Write down one or two of your partner’s annoying habits that create occasional conflict in your relationship. (Often, these small conflicts involve domestic chores, such as paying bills, doing laundry or making the bed.)
Share your picks with each other and talk about them without judgment. Use the conversation to identify a positive trait that might help explain the behavior. Maybe your husband drops his things in the entryway every night. Is it because he’s rushing to see the kids before bedtime? Is your wife grumpy after work? Maybe it’s because she skipped lunch during work so she could be home sooner with the family.
Learning what’s behind a particular behavior can help you accept it — and even appreciate it.
This is a short exercise in “acceptance therapy.” Researchers know that 70 percent of the conflicts we have with our partners are never actually resolved. But that doesn’t mean these little annoyances don’t add up and create a lot of extra stress in our lives. Rather than trying to force change, acceptance therapy encourages partners to learn to accept each other’s differences. When partners feel accepted and understood, they are more likely to change willingly, often making more changes than requested. And even if no change occurs, acceptance and compassion are likely to bring a couple closer.
Imagine your perfect day, and share it with your partner over a meal. Discuss it in as much detail as possible so that you reveal information about your likes, dislikes, hopes and dreams. If you can, try to plan some version of each other’s perfect days that you can experience together.
When researchers wanted to facilitate closeness between strangers, they created a series of questions to help people get to know each other quickly. “What would constitute a ‘perfect’ day for you?” is on the list of those questions. (You may have heard of this list from the popular New York Times story, “The 36 Questions That Lead to Love.”) The reason the questions bring people closer is that they force people to reveal a little something about themselves. Talking about your perfect day is a form of self-disclosure and can help you forge a deeper connection with your partner.
Find just a few minutes with your partner in a quiet space. Have a one-minute timer ready. Now follow these steps:
Stand and face each other.
Each of you should place your right hand on the other’s chest, just over the heart.
Bring your left hand to your own chest and cover your partner’s hand.
One of you will need to let go for a second to start the timer.
Spend the next minute looking into each other’s eyes as your hands rest on each other’s hearts and hands.
Try not to giggle or speak. Be mindful of each other’s breathing. Be present and quiet together. When the timer sounds, take a breath. Discuss how it felt to experience this nonverbal connection with each other.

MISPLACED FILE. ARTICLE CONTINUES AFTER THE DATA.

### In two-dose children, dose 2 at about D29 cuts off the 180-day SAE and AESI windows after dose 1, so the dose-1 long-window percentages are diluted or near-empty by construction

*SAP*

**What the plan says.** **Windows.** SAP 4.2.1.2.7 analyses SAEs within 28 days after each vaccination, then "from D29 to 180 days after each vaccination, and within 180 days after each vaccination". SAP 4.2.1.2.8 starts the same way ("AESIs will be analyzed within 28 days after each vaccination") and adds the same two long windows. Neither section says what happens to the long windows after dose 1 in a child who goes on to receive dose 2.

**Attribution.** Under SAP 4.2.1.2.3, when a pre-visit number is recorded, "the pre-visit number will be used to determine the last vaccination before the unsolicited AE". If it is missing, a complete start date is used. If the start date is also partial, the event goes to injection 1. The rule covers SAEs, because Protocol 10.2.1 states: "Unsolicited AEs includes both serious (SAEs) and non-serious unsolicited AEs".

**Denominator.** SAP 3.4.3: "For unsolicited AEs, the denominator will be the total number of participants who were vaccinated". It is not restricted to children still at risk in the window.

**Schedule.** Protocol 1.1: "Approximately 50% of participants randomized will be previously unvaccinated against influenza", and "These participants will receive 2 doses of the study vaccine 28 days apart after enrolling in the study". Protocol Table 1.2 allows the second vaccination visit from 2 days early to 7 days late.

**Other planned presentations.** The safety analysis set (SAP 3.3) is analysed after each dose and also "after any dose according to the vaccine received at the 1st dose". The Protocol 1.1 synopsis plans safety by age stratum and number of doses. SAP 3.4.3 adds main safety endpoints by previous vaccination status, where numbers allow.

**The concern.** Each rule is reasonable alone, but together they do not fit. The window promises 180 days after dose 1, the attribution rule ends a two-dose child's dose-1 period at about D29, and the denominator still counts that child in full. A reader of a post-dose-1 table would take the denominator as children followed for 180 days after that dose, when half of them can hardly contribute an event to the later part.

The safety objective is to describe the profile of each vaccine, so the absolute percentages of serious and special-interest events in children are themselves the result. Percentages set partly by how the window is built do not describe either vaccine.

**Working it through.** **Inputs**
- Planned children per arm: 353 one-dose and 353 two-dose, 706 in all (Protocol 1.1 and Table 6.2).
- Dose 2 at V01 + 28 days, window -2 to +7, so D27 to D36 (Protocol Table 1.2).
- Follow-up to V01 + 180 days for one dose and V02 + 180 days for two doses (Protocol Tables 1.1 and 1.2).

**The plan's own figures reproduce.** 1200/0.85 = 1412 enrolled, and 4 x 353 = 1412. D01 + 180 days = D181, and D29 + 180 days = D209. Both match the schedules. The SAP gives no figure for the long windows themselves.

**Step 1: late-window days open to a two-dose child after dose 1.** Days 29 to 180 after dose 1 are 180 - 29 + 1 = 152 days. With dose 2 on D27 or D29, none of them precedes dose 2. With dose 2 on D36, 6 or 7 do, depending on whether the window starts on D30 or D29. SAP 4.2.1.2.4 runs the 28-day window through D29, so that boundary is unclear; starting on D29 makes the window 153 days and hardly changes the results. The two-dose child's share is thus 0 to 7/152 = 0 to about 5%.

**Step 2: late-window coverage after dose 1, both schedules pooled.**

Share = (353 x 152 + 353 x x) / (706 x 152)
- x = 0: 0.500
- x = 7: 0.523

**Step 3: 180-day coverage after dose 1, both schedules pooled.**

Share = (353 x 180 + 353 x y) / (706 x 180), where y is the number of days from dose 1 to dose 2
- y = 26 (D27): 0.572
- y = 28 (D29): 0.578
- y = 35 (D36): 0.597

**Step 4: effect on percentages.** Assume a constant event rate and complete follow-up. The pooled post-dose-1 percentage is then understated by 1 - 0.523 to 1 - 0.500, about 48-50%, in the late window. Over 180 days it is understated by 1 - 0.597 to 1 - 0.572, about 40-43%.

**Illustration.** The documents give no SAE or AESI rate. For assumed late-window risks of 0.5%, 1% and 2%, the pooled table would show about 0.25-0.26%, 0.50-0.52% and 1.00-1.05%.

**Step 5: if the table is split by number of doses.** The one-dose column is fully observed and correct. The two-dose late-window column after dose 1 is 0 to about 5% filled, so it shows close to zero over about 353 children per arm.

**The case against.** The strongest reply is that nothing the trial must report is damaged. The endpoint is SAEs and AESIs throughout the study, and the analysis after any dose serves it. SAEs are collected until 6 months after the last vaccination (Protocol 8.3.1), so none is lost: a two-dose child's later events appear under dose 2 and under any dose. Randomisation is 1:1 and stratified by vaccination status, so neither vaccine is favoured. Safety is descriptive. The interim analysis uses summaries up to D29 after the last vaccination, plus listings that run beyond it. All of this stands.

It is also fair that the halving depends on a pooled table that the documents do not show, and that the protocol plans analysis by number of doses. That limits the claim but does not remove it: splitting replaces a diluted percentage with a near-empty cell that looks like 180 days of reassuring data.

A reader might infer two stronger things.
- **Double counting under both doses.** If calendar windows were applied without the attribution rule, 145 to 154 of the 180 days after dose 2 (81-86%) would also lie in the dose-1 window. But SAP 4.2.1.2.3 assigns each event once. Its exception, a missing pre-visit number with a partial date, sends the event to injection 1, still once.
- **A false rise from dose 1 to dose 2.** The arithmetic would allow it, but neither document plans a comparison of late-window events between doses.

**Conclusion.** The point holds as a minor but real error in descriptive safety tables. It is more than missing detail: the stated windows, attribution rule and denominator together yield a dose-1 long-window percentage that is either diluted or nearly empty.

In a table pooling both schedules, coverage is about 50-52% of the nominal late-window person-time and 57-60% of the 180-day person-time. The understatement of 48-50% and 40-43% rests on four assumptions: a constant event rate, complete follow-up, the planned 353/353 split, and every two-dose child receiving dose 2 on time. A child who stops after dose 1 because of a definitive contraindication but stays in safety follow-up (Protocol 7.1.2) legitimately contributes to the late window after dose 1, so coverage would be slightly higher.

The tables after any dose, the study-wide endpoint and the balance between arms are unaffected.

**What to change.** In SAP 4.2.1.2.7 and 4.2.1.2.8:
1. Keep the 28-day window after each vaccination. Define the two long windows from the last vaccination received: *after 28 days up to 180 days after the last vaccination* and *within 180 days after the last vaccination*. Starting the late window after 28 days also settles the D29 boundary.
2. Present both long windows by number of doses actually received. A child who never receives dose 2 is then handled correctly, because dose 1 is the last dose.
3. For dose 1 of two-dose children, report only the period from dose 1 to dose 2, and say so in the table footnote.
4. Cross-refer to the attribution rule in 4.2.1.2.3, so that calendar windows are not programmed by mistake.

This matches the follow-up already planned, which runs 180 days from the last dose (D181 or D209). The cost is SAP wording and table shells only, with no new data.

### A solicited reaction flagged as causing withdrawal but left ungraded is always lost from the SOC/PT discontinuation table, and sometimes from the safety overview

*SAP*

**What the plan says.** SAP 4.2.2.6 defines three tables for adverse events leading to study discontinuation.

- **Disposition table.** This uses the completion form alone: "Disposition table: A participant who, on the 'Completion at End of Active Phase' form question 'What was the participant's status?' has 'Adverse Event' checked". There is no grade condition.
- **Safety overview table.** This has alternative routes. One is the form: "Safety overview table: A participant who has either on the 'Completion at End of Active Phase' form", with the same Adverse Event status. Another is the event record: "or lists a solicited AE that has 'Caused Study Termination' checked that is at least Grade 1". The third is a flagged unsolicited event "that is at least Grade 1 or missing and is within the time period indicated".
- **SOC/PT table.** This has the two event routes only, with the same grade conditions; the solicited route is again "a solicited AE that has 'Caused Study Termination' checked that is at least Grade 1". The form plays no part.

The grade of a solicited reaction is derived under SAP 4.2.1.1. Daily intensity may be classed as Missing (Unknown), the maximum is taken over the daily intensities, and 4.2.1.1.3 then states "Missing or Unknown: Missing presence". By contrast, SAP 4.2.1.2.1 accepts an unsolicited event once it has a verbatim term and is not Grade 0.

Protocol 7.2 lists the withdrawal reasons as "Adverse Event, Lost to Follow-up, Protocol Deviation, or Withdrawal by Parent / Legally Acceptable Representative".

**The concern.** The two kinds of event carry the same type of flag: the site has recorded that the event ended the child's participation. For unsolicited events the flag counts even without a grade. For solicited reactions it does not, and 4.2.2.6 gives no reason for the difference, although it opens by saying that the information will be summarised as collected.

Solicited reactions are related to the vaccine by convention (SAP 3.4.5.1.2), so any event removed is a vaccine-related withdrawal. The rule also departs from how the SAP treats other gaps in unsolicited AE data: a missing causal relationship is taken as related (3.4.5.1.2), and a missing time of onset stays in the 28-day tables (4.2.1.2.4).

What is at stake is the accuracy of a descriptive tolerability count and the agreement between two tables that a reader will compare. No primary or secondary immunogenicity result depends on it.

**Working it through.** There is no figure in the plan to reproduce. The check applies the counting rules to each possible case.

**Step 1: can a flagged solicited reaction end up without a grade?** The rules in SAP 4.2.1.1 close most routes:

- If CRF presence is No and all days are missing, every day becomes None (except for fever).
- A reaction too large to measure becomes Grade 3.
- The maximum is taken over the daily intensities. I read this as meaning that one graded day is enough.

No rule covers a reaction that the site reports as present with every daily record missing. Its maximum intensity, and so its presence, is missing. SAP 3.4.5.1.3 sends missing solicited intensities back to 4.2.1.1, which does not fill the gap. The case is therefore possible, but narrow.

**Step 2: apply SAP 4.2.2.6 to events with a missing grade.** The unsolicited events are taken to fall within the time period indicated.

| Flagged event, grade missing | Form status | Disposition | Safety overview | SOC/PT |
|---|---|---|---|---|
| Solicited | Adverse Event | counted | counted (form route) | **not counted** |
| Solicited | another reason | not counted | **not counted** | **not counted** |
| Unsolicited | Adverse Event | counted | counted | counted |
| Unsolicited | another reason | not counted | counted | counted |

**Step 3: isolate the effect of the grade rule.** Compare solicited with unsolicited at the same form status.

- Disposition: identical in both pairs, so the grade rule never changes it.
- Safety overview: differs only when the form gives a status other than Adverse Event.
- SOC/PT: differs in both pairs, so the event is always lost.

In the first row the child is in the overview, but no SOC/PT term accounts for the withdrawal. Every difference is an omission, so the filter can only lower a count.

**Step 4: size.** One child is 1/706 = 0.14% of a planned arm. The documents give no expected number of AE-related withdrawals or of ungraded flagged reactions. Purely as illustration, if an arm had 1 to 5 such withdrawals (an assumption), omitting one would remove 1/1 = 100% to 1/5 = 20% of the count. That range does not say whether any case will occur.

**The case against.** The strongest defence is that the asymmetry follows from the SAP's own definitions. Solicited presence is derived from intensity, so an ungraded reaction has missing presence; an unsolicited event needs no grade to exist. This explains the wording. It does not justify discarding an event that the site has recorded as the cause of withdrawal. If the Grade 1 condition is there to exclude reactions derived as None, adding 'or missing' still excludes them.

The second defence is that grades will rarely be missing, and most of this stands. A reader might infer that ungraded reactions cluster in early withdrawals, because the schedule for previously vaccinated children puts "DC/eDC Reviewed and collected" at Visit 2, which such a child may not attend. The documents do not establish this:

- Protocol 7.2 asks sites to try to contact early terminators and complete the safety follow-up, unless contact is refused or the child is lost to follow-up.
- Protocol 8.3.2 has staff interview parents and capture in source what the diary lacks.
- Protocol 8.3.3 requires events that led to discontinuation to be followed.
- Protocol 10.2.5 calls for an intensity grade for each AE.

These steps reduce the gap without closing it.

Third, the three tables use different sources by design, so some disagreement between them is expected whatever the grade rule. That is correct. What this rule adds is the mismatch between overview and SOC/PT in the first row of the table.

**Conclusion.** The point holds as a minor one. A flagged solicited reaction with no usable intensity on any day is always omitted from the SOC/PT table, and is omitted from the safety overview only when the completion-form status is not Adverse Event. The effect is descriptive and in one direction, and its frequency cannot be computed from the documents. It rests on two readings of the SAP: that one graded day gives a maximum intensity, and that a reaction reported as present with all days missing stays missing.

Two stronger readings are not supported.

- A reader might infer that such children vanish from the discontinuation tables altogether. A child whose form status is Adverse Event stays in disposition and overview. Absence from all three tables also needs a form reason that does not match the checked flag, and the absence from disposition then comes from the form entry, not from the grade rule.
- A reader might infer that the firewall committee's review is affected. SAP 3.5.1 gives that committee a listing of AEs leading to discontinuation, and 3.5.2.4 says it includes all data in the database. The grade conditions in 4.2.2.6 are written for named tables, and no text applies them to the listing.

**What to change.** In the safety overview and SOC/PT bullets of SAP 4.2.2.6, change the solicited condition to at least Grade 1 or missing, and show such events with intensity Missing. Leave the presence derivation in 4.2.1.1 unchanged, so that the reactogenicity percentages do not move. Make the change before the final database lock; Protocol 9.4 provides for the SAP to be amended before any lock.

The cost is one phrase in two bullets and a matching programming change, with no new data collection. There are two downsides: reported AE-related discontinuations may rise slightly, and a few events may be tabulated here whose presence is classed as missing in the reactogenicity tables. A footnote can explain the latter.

Relationship researchers know that eye contact and touch create feelings of closeness. To study the effect of mutual gaze on romantic feelings, 168 undergraduate students in two studies were paired with someone they didn’t know. They were assigned to various experiment groups including a group told to gaze into each other’s eyes for two minutes. Some groups looked at each other’s hands, while others stared at each other and counted blinks. The students who looked into each other’s eyes reported significantly higher feelings of affection.
Other research shows that physical touch is crucial in creating and strengthening relationships, and it’s associated with higher relationship and partner satisfaction. Conflicts are more quickly resolved when one partner hugs, holds hands with or kisses the other. Whether you do the hands-on-hearts challenge just once or several times, remember that eye contact and touch are a powerful combination for forging a deeper connection with your partner.
Write down three things about your partner for which you feel grateful. Take a moment to read what you wrote about each other. Are you surprised by your partner’s feelings? Talk about these moments of gratitude and how they make you feel more connected to each other.
Showing gratitude on a daily basis is a common mindfulness practice proven to boost happiness, help us get better sleep and even reduce illness. Gratitude exercises also can make us feel closer to our romantic partners, strengthen our friendships and even make us better colleagues at work.
Grateful couples are more satisfied in their relationships and feelings of gratitude can even predict whether couples stay together or break up. One study called gratitude “a booster shot” for romantic relationships. The bottom line is this: The more you practice gratitude toward your partner, the more connected you’ll feel.
This story was adapted from the 7-Day Love Challenge originally published in June 2019
Photographs by Samantha Casolari for The New York Times. Illustrations by Daniel Salmieri. Produced by Hang Do Thi Duc, Christy Harmon, and Jaspal Riyait.